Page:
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Author Topic: Gunner Leonard Weddell - suicide  (Read 81 times)
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« on: April 17, 2017, 07:03:56 AM »

Leonard Weddell
Royal Artillery 303 Battery., 26 Searchlight Regiment
Service number 2057264

Died on the 9th February 1941

Buried in the churchyard of St. Mary Magdalene, South Holmwood, Surrey - grave Reference: North of Church. Grave 400.

Western Morning News - Wednesday 12 February 1941


A.T.S. Girl's Reply To Coroner.


Giving evidence at a Seaton inquest yesterday on Leonard Weddell, a 21 year old gunner in the Royal Artillery, who was found shot on Sunday, Theresa Violet Agnes Harding, Kennington-lane, London, an 18 year old member of the A.T.S., told the East Devon Coroner (Mr. C.N. Tweed) that she had known Weddell since Christmas, but she had been thinking of breaking off their engagement.

On Friday she travelled to Seaton in the same railway carriage as hm.
The Coroner : Was there any dispute during the journey ?
Witness : We just spoke casually.
Was there any quarrel ? - No.
I notice in a letter you wrote to Weddell, you rather apologise for being in "one of those moods".  Do I gather from this that you did not say much to him on the way down ?  – I was rather indifferent but there was no quarrel.
Did you intend breaking off the engagement when you wrote the letter ? - I had been thinking of it.


Replying to further questions the witness said that on Sunday evening she told Weddell that she did not want to be engaged to him any more. "I asked", she said "if we could just be friends and he said it was no good.  We came back and he asked if I would keep his ring, no matter what happened.  I replied "Yes, certainly".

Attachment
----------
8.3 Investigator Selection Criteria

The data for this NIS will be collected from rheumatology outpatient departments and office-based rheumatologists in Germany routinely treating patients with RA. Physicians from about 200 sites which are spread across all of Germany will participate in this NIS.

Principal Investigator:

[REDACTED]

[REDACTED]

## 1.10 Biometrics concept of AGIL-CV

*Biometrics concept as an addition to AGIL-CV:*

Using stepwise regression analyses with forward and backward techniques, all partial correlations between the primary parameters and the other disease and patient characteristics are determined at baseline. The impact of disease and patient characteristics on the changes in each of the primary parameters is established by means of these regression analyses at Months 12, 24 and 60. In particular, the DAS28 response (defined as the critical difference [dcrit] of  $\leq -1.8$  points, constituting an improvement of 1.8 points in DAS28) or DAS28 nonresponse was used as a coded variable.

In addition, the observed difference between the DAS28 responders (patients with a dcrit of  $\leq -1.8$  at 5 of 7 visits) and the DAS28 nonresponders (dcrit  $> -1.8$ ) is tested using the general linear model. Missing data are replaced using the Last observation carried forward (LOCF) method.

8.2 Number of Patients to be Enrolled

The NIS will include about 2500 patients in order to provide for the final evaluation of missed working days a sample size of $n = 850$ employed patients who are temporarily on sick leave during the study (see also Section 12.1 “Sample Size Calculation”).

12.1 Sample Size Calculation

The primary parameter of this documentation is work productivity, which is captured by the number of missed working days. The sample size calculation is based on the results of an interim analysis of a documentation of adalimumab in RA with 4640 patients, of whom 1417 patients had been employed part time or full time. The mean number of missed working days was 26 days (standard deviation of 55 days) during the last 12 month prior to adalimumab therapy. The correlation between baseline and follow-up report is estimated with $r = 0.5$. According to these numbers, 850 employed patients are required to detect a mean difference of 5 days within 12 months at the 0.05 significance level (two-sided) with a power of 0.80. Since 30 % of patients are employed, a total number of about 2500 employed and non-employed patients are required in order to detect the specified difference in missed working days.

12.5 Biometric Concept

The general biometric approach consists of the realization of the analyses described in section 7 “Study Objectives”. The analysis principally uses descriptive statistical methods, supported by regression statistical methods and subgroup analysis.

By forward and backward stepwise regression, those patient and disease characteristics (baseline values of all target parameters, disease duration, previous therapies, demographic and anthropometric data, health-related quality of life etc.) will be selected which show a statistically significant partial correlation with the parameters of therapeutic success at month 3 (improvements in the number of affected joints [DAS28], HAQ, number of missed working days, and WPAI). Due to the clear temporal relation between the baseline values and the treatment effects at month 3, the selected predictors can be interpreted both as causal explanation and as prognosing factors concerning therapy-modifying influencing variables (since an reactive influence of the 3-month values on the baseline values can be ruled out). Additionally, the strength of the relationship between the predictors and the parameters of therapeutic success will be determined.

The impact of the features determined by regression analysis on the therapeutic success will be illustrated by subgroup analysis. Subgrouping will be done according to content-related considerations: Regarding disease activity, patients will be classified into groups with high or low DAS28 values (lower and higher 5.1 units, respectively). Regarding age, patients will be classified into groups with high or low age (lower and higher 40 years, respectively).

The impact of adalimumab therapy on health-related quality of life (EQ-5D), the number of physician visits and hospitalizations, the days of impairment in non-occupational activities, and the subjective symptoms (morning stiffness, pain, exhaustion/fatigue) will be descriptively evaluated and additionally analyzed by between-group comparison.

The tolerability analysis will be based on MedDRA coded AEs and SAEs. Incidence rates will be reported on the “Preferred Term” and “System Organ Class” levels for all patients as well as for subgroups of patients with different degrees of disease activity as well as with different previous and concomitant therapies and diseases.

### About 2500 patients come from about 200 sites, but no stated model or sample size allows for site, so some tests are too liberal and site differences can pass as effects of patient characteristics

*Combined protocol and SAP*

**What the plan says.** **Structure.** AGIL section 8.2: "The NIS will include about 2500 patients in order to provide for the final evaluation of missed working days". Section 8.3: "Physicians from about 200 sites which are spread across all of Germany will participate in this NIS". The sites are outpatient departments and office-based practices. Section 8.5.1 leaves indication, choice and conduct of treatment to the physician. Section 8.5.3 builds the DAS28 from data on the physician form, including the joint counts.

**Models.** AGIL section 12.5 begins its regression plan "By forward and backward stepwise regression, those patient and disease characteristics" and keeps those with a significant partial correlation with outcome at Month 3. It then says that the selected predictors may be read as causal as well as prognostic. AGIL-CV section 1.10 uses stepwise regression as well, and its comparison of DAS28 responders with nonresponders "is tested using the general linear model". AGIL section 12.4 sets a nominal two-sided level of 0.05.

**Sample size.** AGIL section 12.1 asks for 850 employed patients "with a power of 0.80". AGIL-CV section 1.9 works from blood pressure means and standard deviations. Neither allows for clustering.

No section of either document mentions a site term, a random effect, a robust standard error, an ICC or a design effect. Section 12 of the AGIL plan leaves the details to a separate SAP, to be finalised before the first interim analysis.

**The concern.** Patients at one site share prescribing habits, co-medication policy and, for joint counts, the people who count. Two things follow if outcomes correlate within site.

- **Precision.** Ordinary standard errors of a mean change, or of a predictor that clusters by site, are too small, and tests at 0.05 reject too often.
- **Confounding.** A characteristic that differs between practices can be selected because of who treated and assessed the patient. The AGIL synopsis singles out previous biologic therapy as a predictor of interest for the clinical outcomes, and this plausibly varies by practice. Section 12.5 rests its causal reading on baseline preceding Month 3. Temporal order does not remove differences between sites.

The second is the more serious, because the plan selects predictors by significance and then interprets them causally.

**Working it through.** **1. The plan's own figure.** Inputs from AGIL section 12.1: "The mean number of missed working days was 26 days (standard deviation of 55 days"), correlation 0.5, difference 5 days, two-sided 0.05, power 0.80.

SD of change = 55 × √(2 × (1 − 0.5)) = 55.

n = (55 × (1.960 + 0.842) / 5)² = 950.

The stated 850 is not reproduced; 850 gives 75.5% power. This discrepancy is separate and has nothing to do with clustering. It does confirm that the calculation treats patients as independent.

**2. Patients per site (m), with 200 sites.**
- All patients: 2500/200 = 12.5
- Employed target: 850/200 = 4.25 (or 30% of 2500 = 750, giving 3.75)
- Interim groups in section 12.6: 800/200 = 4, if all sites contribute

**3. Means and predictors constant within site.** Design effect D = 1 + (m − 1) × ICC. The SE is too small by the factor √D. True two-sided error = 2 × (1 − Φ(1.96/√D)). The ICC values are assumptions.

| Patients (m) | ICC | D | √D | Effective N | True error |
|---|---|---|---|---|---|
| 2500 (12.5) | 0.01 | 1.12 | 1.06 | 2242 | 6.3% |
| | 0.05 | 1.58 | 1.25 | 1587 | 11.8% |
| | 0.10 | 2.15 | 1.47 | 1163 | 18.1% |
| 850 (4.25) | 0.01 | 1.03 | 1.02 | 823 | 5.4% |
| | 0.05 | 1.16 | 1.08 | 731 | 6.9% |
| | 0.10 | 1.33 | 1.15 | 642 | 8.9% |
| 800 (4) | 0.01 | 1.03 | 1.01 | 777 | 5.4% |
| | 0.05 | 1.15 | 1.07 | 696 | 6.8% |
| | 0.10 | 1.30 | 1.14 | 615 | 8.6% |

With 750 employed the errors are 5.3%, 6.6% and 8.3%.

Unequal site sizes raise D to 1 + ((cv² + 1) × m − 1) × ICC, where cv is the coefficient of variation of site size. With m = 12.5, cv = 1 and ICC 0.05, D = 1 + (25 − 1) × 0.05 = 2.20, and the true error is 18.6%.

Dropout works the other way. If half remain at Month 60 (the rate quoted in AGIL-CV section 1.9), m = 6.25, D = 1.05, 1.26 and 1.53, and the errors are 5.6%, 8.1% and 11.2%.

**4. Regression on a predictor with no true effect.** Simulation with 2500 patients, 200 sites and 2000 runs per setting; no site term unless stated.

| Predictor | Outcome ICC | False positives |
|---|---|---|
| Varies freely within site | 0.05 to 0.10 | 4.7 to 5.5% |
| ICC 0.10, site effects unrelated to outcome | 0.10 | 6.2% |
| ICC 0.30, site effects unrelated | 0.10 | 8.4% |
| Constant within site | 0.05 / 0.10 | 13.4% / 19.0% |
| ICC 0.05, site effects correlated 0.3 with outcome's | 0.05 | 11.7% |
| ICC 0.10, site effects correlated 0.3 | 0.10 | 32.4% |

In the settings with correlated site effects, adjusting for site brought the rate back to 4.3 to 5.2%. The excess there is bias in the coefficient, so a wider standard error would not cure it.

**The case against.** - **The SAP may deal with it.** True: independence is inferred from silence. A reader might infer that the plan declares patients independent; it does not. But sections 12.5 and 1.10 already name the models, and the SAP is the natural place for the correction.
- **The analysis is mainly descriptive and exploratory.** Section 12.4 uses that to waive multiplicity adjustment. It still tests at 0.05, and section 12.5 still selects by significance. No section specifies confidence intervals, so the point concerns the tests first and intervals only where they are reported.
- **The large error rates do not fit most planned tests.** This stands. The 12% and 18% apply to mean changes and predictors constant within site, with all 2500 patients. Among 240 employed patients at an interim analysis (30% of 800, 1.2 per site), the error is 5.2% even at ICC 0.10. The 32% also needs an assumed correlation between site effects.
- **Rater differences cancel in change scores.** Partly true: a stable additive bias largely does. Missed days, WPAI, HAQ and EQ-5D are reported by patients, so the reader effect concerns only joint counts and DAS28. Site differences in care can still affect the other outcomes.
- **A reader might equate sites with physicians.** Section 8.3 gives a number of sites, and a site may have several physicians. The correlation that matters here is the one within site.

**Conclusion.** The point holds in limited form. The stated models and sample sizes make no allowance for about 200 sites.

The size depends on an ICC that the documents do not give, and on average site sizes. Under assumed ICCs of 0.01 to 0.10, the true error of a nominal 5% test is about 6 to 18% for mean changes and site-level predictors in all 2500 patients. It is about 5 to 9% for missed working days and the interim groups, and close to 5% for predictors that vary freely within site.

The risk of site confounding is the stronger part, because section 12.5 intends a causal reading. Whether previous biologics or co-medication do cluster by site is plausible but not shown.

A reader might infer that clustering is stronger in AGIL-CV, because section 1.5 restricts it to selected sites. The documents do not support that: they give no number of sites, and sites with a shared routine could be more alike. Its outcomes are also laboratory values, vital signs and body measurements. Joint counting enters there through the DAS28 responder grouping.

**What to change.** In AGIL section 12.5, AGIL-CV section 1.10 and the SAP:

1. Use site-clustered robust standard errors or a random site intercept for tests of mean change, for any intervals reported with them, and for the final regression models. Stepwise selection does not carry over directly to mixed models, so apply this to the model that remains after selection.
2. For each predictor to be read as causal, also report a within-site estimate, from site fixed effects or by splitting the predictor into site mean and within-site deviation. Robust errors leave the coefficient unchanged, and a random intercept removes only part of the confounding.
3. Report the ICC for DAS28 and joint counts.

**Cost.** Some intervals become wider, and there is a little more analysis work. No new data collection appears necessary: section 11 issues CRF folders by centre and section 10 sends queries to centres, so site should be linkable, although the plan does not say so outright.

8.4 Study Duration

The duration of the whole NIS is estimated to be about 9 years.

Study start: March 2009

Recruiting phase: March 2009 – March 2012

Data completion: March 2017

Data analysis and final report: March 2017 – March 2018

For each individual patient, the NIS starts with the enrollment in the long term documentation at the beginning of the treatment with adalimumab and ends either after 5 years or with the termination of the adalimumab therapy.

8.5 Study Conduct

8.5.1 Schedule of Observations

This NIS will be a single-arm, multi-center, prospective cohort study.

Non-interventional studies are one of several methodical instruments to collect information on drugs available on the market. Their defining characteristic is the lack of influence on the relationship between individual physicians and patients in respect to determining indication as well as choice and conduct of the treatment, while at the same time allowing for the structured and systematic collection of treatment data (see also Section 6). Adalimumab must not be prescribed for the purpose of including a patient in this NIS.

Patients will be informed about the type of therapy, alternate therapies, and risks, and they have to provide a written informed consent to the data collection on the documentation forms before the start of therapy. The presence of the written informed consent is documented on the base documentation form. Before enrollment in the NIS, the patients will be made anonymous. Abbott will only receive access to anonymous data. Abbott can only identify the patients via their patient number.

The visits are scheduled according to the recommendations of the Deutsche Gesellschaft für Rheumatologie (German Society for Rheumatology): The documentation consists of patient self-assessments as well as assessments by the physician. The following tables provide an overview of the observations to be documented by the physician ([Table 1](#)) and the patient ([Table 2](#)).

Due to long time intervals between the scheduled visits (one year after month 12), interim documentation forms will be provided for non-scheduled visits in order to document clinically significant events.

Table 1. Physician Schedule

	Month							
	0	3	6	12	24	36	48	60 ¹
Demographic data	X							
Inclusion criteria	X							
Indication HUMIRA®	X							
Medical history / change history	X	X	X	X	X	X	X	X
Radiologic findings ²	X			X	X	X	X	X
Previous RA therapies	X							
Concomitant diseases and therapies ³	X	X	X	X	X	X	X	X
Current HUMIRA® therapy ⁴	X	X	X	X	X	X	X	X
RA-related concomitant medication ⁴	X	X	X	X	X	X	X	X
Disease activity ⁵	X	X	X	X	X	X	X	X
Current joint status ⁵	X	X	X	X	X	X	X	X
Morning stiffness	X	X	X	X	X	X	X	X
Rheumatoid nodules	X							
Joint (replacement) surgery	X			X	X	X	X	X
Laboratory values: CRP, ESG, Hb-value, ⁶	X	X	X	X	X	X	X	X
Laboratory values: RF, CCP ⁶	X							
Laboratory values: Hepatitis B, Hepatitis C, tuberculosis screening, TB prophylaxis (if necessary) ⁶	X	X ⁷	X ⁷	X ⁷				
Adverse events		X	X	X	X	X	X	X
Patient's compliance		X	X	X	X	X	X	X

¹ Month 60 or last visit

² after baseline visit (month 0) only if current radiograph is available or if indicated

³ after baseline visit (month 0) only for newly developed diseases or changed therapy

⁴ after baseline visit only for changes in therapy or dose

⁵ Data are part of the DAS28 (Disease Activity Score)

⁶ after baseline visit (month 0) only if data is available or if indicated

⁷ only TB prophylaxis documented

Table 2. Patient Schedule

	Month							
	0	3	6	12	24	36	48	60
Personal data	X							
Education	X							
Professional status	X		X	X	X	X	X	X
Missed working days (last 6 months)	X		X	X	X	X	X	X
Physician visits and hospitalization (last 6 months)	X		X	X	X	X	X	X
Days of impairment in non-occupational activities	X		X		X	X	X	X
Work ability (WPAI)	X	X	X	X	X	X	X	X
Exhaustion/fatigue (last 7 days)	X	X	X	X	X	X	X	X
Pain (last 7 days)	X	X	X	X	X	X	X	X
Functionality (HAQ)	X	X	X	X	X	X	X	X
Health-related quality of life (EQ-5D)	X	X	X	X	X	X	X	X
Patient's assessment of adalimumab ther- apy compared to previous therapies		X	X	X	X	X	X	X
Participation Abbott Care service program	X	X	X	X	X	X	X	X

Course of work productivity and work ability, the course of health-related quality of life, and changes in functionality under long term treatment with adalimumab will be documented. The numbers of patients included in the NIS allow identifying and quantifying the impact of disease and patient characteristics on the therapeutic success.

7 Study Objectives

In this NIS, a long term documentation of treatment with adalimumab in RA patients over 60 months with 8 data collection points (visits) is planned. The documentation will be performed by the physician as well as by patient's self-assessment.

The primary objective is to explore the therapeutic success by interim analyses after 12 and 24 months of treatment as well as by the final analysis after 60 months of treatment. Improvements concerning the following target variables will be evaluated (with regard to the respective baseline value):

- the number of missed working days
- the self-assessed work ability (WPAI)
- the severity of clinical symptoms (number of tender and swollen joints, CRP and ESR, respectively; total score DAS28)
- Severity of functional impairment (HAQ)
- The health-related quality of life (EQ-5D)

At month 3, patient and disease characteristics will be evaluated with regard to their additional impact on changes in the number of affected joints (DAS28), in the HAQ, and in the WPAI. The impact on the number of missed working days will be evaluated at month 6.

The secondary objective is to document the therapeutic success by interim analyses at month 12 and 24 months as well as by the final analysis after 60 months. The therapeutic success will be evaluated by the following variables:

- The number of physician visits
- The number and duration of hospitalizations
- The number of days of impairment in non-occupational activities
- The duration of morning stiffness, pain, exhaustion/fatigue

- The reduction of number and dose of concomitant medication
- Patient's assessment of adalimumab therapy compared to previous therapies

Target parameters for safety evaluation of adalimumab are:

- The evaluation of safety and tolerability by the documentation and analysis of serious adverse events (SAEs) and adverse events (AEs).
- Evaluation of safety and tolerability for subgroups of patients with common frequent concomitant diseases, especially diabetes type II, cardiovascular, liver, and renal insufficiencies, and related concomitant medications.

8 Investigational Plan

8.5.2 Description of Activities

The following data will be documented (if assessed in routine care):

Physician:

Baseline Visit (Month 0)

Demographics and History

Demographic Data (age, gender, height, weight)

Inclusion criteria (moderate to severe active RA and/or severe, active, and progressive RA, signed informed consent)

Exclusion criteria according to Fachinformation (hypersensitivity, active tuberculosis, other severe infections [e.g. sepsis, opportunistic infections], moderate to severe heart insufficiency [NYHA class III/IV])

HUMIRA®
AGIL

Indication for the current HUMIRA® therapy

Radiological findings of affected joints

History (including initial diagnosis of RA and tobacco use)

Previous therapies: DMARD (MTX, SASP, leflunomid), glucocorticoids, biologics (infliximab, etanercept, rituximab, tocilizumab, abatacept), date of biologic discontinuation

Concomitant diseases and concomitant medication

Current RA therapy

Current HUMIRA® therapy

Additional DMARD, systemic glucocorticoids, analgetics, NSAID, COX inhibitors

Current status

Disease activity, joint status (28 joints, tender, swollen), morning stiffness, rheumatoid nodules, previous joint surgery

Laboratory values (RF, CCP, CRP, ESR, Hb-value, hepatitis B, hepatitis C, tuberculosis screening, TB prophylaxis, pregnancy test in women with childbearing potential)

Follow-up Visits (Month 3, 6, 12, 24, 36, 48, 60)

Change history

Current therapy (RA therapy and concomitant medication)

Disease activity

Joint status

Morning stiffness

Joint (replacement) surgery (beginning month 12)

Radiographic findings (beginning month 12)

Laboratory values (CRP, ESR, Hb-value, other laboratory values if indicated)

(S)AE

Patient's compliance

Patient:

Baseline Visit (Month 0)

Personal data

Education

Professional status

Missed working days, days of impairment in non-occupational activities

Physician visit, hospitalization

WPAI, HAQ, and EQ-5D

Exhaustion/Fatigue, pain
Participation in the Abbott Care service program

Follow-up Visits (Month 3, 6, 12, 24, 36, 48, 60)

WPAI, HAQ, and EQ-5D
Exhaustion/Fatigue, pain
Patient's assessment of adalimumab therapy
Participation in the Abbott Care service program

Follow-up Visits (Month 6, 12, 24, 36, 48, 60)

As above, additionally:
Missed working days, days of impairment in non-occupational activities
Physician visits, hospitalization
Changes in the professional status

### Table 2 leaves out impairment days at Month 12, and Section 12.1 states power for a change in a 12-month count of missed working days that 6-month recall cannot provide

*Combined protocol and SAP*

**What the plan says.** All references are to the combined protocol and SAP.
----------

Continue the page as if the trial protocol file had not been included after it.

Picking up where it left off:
The Coroner : Did he say anything about not seeing you again ?
Witness : Yes.  I think he meant that he would not speak to me or take me out.

An Army medical officer said that he was called to Weddell's quarters and found him lying on the floor as the result of gunshot wounds.  A service rifle was between his legs with the muzzle pointing to his face, and a large wound on the left brow.  Death was due to laceration of the brain.


An officer said that on one occasion he saw Weddell in the cookhouse waving his arms about, stuttering, and unable to speak coherently because he could not find the swill bin.  The R.M.S. pacified him.   William Thomas Collins, a soldier, said that Weddell was difficult "to get on with".  With the slightest provocation he would get into a violent temper.   The battery commander described Weddell as a very good soldier, with a nervous temperament and inclined to be excitable.

The Coroner recorded a verdict of "Suicide while the balance of the deceased's mind was disturbed".

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« Reply #1 on: April 17, 2017, 09:28:25 AM »

Leonard Weddell

From find a grave:-
“From Mill Farm Cottages, Holmwood (he was from Devonshire) buried Monday, 17 Feb 1941. Service was performed by Harold J. Nichols”
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